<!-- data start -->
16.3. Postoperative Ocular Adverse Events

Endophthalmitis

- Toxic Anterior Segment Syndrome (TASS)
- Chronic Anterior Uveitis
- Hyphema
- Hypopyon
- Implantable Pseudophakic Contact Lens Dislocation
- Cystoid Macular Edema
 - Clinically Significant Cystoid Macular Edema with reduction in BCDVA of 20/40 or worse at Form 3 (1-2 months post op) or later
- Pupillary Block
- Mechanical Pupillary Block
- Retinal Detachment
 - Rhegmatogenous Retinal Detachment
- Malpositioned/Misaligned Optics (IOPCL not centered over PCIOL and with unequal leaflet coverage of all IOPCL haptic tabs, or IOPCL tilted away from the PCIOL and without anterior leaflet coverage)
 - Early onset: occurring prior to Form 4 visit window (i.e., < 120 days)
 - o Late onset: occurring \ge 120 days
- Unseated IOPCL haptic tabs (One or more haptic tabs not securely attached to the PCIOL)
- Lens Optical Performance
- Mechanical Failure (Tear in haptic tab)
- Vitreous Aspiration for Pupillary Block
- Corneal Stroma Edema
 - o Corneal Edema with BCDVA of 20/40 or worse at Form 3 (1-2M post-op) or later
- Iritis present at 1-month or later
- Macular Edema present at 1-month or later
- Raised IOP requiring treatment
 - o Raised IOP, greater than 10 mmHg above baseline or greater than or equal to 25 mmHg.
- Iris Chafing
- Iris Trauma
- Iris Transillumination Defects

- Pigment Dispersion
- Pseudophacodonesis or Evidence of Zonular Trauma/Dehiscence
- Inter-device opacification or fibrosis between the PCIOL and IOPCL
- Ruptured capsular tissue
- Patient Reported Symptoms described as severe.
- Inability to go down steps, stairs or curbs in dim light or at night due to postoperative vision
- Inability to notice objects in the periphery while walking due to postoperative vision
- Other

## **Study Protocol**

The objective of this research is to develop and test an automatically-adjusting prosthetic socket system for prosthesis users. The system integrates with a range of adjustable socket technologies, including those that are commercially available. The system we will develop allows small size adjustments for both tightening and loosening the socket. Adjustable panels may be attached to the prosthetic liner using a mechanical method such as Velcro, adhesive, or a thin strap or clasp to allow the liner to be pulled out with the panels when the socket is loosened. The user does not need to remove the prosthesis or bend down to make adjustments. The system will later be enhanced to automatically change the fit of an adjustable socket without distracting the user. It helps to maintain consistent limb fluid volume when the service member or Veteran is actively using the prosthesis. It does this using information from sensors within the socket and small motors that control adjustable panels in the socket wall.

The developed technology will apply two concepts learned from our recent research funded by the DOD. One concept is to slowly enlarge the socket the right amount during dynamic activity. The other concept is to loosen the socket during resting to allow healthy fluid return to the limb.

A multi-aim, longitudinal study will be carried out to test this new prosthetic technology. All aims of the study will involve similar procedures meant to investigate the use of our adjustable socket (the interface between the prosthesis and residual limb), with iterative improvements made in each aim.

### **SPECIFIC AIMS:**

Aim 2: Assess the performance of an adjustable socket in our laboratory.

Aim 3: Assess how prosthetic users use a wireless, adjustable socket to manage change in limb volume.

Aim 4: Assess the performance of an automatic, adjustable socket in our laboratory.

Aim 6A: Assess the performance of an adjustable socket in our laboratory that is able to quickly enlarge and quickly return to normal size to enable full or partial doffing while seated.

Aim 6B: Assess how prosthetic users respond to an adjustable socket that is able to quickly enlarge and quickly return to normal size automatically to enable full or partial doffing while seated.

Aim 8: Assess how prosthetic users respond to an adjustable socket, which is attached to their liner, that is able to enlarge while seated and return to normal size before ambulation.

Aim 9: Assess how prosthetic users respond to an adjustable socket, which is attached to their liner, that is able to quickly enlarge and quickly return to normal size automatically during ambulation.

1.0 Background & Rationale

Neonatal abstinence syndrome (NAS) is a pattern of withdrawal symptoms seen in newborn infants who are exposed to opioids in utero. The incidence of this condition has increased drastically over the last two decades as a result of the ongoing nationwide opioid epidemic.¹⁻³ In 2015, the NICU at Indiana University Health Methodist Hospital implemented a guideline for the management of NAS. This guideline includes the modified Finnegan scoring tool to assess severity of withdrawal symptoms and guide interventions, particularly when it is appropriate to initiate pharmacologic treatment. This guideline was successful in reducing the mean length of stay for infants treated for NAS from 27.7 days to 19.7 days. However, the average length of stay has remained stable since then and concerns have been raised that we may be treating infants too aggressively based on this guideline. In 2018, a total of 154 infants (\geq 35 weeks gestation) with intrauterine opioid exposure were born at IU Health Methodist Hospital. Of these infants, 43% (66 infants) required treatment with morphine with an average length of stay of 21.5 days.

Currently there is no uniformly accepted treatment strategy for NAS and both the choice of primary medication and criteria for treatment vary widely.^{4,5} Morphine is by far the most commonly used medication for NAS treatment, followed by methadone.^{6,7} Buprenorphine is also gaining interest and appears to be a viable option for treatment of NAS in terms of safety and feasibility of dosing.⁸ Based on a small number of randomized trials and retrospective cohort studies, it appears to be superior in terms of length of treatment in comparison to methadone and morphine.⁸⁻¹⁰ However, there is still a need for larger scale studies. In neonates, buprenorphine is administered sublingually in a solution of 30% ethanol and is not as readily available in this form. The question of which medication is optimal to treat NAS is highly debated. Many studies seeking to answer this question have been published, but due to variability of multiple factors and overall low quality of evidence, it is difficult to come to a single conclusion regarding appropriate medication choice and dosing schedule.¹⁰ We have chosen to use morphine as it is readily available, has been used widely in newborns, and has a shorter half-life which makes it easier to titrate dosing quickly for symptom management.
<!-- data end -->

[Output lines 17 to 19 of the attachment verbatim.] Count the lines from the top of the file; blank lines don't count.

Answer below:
- Unseated IOPCL haptic tabs (One or more haptic tabs not securely attached to the PCIOL)
- Lens Optical Performance
- Mechanical Failure (Tear in haptic tab)